Date of Award
Schwann cells, laminin y1 gene, nerve development
To investigate the function of laminins in peripheral nerve development, the laminin Î³1 gene was specifically disrupted in Schwann cells. Disruption of laminin Î³1 gene expression resulted in depletion of all other laminin chains known to be expressed in Schwann cells. Schwann cells lacking laminins fail to differentiate to myelinating and non-myelinating Schwann cells and do not extend processes required for initiating axonal sorting and mediating axon-Schwann cell interactions. These cells also fail to down-regulate Oct-6 and they arrest at the premyelinating stage. Impaired axon-Schwann cell interactions prevent phosphorylation of Î²-neuregulin-1 receptors, which results in decreased cell proliferation. Postnatally, laminin-null Schwann cells exhibit reduced phosphatidylinositol 3-kinase activity and activation of caspase cascades, leading to apoptosis. Injection of a laminin peptide into mutant sciatic nerves partially restores PI 3-kinase activity and reduces apoptotic signals. In a Schwann cell/dorsal root ganglion co-culture system, disruption of laminins impairs podia formation as well as the elongation of Schwann cells. These results demonstrate that: 1) laminins initiate axonal sorting and mediate axon-Schwann cell interactions required for Schwann cell proliferation and differentiation; 2) laminins provide a PI 3-kinase/Akt-mediated Schwann cell survival signal.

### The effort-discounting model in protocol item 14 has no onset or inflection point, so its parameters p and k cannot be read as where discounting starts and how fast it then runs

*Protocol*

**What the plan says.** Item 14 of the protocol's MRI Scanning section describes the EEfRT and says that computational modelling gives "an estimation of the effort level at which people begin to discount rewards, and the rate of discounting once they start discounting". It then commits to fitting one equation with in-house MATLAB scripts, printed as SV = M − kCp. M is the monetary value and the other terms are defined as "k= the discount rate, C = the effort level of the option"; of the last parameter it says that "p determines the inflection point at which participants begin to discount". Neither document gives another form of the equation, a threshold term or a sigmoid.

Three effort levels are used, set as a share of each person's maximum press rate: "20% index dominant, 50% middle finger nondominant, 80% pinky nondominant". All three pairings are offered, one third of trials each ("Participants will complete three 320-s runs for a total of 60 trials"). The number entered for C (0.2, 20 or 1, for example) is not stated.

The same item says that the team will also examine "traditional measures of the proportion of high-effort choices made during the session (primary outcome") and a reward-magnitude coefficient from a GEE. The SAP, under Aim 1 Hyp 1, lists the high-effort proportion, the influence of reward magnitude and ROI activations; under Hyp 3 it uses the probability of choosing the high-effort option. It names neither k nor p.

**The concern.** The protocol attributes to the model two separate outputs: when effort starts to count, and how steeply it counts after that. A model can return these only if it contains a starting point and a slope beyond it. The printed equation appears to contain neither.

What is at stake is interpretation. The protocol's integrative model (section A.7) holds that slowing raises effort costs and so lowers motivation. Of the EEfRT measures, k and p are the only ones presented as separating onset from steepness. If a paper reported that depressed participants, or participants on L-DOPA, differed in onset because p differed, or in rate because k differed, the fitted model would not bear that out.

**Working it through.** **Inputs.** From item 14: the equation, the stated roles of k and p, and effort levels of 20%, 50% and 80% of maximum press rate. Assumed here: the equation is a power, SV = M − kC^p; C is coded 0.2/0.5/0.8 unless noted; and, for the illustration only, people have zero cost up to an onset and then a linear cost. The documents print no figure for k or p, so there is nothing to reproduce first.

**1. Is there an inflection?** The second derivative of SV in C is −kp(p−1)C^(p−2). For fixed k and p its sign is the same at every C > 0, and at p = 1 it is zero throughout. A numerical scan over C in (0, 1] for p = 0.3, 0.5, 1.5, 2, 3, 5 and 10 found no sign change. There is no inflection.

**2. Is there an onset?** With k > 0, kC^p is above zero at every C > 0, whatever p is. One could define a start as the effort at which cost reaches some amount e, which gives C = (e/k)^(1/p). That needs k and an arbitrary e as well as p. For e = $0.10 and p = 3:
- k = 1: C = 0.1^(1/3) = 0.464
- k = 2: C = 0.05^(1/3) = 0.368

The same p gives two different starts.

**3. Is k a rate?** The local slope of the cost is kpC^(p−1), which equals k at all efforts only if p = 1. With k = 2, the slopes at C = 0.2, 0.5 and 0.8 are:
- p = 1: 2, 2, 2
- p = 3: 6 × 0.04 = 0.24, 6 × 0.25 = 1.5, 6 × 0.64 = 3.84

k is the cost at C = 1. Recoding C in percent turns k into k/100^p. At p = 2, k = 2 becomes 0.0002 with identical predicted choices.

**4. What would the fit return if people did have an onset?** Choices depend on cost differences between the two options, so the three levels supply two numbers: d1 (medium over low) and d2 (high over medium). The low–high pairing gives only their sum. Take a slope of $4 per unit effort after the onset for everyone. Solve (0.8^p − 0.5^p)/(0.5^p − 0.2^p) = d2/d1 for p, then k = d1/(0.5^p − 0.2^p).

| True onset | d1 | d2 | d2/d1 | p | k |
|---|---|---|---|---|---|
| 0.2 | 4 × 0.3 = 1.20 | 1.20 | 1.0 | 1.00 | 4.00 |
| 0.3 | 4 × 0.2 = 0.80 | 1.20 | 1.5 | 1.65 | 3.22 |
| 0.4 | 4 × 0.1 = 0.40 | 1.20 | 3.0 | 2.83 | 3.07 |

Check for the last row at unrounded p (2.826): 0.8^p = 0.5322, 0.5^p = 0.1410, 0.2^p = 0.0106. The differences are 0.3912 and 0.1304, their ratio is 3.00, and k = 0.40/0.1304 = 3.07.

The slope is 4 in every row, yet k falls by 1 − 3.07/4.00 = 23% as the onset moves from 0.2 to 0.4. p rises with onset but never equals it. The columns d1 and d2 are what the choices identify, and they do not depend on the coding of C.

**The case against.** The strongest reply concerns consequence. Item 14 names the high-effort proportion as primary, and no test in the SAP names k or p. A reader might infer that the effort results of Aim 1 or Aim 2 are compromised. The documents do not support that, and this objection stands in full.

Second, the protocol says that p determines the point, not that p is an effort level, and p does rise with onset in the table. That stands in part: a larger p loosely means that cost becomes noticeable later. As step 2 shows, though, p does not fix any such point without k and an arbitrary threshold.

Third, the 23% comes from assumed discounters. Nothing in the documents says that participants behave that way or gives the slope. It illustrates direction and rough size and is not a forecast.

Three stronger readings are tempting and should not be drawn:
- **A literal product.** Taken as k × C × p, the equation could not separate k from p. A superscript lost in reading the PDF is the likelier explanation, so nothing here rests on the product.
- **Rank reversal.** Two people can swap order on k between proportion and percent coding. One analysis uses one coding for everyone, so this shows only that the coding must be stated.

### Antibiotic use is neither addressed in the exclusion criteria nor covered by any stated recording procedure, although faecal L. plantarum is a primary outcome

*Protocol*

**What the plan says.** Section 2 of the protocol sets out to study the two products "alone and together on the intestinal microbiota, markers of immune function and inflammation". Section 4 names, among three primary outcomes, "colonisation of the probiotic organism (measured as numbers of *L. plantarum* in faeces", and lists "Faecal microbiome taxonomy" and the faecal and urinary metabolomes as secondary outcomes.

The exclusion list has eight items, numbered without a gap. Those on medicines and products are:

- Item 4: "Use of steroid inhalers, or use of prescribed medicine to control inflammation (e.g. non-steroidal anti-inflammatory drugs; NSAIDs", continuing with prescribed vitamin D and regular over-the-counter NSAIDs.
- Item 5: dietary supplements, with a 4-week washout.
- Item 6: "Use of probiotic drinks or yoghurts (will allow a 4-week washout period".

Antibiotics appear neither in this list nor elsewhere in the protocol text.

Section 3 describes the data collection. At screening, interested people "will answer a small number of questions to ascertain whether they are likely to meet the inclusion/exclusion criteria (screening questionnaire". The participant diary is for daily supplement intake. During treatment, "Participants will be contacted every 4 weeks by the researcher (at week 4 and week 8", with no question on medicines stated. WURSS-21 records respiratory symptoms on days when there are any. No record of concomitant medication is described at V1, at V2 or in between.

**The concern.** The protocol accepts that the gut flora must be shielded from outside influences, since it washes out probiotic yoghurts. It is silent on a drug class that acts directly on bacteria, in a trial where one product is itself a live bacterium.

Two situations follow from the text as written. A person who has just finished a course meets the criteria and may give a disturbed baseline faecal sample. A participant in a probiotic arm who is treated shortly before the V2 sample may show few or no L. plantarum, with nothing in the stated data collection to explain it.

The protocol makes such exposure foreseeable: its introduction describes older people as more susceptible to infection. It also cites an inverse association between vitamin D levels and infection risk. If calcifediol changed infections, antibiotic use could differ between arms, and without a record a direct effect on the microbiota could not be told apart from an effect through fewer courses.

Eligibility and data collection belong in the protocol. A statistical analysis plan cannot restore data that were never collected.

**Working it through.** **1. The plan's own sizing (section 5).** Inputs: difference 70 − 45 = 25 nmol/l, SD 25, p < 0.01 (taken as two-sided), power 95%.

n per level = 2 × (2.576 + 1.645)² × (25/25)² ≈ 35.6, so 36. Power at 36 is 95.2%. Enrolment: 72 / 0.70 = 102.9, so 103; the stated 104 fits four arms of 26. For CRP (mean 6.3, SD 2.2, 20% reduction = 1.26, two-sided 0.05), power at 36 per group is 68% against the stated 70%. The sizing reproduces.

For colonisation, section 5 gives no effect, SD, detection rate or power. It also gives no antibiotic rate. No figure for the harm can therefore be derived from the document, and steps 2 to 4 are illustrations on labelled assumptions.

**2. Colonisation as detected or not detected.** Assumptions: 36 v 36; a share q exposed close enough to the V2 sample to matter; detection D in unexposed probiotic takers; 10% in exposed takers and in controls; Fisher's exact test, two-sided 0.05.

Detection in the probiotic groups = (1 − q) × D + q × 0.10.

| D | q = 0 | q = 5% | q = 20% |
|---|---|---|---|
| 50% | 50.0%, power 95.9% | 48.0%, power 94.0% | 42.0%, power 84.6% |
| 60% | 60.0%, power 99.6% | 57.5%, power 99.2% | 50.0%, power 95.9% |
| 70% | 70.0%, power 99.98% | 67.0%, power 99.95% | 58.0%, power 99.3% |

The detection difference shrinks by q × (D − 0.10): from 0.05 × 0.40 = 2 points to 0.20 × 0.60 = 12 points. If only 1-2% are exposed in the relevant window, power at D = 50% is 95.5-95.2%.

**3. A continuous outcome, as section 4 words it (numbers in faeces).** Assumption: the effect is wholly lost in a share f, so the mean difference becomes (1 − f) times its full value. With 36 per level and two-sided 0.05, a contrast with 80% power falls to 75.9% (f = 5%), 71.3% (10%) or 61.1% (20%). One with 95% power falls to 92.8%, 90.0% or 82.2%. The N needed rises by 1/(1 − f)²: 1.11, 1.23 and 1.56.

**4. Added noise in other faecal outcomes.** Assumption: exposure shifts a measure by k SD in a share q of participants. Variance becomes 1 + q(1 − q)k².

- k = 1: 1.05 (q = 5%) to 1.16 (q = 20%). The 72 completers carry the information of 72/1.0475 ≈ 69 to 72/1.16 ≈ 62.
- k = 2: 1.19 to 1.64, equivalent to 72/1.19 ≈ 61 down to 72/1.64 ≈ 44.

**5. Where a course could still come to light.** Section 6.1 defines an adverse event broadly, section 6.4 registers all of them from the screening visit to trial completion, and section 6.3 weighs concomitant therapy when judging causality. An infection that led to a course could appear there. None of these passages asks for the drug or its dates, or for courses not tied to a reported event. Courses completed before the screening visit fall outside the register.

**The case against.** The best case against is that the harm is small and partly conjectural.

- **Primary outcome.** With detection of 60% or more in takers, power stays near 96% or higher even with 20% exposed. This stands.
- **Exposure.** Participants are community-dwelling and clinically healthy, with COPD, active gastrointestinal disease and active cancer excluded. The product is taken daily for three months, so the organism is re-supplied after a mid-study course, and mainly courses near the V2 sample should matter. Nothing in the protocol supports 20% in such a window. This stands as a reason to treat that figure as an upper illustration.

Yu, Wei-Ming, "Role of Laminins in the Development of the Peripheral Nervous System" (2007). Student Theses and Dissertations. 30.